SQL Saturday is such an important part of PASS and the overall #sqlfamily. It makes me so happy to see how SQL Saturday has grown so mightily over the years and spread across the world. That wouldn’t happen without people like Ed Leighton-Dick and his team who put in so much work to make these events happen. The people that give so much of themselves to put on these events deserve our Thanks and appreciation. 🙂

SQL Saturday Nashua (146) Recap

FenwayGateBOn October 20th, I had the pleasure to attend SQL Saturday 146 in my hometown of Nashua, NH. To speak in the vocabulary of my youth, it was wicked good. I have decided to have parts of this post be in Bostonian, the dialect of English that is common in a pretty wide radius around the fine city of Boston, MA. I will note the Bostonian sections by using the <Go Sawx!> tag at the beginning and the ending tag of </Go Sawx!>.

I know that Fenway Park is actually in Boston, but the majority of people in southern NH are Red Sox fans. In the interest of full disclosure, I have to come clean: I married a Yankees fan.


<Go Sawx!>

The Speakah Dinnah was on Friday night, and it was a wicked pissah. Meetin’ Mike Walsh (blahg|Twittah) and Jack Corbet (blahg|Twittah) for the first time was awesome. It is so much fun meetin’ people you have only chatted with on Twittah and stuff. I also got a meet a ton of new people and have a really good Seafood Samplah. It was a sweet time. And the SQL Satuhday hoodie all the speakahs got is spectaculah.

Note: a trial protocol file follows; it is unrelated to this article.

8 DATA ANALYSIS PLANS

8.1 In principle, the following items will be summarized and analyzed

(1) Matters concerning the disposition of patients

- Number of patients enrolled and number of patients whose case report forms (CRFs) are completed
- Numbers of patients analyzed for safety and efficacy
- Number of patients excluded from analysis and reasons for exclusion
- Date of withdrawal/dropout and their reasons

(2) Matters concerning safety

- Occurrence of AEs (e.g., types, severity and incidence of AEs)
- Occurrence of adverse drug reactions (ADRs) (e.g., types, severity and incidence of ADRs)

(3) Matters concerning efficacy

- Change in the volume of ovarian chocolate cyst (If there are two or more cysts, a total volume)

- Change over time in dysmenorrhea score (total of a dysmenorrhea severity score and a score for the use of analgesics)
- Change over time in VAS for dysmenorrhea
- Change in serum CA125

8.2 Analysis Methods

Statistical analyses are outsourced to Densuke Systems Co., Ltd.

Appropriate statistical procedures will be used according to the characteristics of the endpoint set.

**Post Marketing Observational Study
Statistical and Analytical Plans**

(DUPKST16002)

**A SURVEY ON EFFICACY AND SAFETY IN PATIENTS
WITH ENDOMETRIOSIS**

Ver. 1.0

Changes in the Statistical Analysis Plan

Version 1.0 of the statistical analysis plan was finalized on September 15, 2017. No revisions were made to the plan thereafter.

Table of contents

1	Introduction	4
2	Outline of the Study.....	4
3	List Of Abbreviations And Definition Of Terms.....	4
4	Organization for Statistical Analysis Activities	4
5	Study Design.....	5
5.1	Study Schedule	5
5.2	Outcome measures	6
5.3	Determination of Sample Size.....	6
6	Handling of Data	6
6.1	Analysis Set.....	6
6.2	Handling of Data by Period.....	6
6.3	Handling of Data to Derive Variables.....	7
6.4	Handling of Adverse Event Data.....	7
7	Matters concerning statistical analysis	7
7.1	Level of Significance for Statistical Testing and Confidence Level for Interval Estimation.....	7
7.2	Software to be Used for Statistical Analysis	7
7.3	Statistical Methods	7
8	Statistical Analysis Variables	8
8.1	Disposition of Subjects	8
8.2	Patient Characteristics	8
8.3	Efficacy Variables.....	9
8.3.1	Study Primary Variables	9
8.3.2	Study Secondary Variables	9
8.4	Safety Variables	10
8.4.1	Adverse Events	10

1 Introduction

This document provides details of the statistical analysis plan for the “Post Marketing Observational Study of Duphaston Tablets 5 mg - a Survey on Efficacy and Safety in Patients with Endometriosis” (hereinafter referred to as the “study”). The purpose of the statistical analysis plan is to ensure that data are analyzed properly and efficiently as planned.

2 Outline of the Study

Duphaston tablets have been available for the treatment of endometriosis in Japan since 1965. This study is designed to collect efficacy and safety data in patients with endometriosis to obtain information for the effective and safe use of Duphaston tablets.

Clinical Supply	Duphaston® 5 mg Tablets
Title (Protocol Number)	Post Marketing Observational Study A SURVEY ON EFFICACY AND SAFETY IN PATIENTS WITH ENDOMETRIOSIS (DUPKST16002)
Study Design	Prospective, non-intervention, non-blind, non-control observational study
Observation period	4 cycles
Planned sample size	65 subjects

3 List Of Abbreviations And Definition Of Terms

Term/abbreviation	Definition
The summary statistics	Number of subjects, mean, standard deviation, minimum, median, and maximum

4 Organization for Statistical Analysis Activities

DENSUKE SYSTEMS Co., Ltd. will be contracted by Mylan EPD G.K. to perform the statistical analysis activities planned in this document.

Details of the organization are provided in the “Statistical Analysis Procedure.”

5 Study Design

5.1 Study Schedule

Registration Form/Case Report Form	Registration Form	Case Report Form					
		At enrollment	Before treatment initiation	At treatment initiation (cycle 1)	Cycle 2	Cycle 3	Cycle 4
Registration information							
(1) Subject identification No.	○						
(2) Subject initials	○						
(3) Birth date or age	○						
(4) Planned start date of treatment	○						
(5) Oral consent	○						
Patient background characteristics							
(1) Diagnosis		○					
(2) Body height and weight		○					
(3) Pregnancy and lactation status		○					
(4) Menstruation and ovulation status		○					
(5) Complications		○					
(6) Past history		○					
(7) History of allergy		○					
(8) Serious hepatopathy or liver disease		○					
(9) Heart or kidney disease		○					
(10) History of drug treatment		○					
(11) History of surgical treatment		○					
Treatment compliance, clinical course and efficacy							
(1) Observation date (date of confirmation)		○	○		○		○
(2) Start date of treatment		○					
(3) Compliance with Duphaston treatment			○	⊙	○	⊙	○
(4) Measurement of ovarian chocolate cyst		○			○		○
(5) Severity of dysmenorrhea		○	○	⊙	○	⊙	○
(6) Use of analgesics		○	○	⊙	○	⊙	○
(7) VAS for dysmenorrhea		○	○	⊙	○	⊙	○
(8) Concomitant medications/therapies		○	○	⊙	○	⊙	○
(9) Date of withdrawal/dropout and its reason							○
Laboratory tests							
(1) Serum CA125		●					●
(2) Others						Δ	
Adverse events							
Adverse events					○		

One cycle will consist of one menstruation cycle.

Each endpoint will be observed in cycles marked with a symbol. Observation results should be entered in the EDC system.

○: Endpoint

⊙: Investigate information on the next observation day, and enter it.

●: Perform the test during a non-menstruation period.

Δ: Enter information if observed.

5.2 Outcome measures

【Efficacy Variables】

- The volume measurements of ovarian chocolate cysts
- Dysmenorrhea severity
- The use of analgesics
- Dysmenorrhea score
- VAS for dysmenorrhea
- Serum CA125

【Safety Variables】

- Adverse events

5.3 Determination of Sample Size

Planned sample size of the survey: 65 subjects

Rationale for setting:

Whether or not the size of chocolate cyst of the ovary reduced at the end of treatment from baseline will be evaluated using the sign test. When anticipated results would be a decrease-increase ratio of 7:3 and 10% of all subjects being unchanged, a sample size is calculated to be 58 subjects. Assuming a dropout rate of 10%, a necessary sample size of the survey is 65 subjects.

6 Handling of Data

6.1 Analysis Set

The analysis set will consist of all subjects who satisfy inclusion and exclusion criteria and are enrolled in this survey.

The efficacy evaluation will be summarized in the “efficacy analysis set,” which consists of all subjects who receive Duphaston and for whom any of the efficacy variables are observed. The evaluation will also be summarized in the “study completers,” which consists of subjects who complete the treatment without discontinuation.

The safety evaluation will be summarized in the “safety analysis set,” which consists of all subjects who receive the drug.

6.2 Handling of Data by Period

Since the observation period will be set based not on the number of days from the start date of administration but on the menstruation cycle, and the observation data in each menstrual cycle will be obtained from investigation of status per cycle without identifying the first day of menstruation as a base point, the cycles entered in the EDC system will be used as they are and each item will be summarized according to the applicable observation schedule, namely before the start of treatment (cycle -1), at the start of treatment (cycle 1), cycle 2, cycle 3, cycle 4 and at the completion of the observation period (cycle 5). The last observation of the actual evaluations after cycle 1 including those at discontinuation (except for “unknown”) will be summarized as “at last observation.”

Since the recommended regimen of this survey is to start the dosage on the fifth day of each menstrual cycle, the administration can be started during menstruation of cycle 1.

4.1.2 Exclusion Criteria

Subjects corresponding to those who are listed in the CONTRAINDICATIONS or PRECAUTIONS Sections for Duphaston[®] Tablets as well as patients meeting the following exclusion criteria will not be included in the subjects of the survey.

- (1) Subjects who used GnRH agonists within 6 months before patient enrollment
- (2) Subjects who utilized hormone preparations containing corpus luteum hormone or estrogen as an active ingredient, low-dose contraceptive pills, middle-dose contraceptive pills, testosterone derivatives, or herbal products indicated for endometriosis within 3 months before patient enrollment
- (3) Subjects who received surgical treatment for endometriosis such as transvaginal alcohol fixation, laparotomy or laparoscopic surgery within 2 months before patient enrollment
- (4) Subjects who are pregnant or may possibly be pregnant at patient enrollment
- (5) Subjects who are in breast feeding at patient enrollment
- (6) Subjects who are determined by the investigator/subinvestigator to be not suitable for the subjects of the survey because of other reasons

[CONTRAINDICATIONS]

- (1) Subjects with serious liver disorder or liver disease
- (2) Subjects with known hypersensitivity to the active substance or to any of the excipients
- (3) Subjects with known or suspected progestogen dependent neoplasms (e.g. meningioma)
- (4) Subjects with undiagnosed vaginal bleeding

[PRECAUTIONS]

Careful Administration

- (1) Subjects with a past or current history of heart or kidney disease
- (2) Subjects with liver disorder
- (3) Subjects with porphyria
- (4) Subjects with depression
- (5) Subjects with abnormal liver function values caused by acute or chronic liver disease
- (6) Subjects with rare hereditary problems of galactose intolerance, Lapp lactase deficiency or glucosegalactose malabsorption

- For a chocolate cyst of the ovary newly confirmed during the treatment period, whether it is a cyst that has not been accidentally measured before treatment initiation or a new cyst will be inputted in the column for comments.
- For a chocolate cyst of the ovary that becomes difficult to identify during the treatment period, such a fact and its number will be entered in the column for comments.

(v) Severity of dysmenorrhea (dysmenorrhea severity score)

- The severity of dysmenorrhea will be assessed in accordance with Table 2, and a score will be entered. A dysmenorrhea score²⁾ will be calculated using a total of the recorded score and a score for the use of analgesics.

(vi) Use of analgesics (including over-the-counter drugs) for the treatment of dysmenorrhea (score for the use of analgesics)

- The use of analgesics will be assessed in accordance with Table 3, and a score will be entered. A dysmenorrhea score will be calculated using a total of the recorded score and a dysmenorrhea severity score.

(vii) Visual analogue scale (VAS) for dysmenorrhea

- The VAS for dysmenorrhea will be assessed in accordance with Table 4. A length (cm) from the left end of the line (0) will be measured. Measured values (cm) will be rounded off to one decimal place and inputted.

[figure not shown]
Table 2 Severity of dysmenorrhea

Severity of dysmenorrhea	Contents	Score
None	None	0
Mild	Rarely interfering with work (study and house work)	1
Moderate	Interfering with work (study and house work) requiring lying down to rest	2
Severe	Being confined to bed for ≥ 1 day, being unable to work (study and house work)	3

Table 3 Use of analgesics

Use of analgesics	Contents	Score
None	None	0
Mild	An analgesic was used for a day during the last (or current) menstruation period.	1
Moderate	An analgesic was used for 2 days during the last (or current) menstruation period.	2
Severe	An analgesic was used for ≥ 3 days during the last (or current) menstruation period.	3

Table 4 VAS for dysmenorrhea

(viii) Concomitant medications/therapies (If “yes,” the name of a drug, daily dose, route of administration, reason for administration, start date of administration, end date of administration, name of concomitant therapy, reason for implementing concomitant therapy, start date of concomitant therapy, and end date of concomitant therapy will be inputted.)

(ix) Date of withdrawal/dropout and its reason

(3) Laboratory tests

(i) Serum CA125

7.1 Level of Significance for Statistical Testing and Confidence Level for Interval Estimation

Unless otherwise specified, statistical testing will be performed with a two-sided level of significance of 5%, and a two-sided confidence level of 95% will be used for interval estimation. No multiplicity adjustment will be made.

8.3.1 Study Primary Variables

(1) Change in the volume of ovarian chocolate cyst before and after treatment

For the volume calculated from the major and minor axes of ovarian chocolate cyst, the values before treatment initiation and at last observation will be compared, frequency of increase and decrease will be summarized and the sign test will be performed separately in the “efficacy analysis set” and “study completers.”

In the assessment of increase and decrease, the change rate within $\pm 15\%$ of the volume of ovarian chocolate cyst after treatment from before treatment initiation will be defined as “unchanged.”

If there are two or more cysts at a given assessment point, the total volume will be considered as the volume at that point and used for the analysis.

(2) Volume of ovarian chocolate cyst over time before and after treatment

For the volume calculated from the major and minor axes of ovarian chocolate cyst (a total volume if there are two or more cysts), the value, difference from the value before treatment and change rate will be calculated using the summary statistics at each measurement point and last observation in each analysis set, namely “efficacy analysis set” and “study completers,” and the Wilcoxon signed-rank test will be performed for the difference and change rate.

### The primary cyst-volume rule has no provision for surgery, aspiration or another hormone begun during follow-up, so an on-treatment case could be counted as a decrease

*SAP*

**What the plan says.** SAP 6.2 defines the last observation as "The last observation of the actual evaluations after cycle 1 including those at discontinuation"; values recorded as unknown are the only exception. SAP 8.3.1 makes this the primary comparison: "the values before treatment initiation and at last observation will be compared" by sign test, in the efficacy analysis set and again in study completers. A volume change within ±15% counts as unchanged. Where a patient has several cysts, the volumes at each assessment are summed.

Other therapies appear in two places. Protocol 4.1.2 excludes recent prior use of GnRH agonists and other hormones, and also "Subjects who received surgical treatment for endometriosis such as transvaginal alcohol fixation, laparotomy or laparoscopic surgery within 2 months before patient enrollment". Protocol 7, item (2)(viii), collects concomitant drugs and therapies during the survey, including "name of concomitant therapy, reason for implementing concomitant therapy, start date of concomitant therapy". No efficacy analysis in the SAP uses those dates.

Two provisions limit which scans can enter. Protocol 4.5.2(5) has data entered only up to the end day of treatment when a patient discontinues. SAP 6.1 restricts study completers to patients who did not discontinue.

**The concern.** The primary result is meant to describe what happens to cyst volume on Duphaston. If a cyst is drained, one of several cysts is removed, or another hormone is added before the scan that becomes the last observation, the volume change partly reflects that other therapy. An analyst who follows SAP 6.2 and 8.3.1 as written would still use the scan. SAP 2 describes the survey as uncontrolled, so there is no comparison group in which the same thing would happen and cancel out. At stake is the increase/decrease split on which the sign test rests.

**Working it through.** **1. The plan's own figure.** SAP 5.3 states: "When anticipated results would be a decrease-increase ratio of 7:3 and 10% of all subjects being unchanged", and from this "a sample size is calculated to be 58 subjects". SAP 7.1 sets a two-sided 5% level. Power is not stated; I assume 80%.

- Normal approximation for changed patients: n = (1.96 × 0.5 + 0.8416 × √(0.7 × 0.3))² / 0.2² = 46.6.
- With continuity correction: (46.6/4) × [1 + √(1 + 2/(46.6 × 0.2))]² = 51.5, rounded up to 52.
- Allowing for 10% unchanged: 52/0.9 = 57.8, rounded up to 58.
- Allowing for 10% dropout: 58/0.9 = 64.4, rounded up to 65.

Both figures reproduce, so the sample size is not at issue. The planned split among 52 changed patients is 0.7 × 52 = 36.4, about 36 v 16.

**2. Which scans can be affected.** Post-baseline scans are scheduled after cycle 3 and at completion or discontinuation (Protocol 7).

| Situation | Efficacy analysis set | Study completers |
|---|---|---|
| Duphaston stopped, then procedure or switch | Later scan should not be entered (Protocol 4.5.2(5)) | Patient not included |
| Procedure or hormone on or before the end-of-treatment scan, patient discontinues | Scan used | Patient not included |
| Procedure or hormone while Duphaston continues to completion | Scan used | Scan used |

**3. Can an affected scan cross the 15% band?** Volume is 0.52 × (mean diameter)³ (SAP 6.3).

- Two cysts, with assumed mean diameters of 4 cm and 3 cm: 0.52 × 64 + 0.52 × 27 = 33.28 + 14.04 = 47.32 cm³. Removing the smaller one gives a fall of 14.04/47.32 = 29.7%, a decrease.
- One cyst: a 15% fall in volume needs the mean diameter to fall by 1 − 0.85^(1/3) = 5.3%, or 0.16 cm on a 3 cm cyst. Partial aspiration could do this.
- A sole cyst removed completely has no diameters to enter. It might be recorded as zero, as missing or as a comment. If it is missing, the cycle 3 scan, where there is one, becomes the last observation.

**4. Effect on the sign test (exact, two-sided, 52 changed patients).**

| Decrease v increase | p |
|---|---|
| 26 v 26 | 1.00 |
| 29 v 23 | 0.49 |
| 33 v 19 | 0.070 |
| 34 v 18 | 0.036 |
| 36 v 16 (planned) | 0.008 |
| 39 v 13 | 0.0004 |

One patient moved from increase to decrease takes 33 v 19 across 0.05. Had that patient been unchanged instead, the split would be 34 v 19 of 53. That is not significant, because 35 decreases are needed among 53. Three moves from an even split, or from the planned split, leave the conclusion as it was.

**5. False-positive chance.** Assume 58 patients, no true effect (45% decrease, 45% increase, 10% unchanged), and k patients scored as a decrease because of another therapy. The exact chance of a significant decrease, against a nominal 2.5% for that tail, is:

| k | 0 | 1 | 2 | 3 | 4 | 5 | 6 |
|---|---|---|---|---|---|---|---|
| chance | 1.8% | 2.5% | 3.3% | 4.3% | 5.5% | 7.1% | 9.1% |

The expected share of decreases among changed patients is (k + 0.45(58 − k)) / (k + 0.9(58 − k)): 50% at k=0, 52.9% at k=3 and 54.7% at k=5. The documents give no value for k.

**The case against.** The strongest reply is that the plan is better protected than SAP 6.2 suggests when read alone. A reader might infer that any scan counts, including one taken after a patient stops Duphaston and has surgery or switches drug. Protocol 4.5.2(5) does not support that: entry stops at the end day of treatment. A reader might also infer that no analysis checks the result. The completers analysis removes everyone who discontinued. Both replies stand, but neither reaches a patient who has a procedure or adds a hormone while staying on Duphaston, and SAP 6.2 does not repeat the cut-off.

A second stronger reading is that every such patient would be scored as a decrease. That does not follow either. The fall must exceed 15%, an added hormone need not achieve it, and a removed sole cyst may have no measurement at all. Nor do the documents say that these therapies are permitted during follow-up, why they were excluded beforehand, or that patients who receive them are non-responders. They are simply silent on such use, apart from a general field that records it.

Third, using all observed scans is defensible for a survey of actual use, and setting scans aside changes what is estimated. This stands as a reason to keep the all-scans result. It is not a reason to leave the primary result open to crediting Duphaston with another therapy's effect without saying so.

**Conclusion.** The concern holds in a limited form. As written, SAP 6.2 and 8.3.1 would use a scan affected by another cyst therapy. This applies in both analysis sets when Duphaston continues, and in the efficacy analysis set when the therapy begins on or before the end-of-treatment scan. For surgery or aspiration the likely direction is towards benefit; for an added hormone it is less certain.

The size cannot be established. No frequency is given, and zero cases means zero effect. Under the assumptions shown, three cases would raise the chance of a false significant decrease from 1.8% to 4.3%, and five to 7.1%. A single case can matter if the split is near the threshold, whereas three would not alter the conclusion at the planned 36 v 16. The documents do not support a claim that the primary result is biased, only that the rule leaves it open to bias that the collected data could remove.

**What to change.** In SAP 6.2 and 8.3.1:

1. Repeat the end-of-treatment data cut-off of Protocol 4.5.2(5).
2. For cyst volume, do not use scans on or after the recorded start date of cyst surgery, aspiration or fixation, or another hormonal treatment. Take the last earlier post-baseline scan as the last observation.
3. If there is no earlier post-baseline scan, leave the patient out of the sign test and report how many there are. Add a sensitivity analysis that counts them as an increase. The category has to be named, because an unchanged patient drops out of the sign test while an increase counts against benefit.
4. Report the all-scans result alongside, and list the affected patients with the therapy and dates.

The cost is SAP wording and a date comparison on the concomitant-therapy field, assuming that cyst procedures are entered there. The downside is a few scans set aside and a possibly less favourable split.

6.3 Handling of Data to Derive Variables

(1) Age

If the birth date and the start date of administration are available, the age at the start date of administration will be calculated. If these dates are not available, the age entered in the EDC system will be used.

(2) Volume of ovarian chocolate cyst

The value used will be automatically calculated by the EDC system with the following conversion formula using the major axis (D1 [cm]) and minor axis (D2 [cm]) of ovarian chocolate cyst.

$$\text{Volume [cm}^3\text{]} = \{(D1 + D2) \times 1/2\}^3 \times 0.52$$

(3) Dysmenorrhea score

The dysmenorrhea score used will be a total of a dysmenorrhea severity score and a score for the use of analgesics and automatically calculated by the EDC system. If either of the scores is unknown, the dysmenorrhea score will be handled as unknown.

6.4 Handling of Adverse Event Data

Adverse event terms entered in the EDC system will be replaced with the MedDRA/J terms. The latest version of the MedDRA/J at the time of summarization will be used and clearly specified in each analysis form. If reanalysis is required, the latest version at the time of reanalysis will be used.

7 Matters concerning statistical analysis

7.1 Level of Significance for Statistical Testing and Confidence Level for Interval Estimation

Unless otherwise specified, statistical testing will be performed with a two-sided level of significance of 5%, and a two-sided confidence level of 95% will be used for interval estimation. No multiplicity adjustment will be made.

</Go Sawx!>

Saturday, I showed up early to help set up the PASS table and staff it with mighty Joe D’Antoni (blog|Twitter). As two PASS Regional Mentors, part of our job is to help out with the PASS table at events like SQL Saturdays. I spent pretty much all of my time there when I wasn’t in a session (or the bathroom, but we won’t go into that). I had a great time chatting with the attendees about PASS. The overwhelming majority of the attendees said it was their first SQL Saturday. It was fantastic to see the enthusiasm of people so new to SQL events.

I gave my MDX Trek: First Contact presentation during the first session of the day. It went well and I had good questions asked. It was really fun and I got some great feedback. Thanks to those who attended and endured my Star Trek nerdery.

I then sat in on Matt Masson’s (blog|Twitter) EIM – Bringing Together SSIS, DQS, and MDS session. I had not seen much of Data Quality Services before. That was pretty cool and great to see those tools put together to great effect.

I spent the third session hanging in the speaker ready room with Bill Pearson (Twitter), Andy Roberts (blog|Twitter) and Slava Kokaev (blog|Twitter). It was great to just sit and relax a bit and chat about Business Intelligence.

The fourth session of the day for me was with Bill Pearson in his Overcoming Barriers and Avoiding Mistakes With BI presentation. It was actually more of a group discussion format. That was cool and a refreshing change from the typical presentation format.

<Go Sawx!>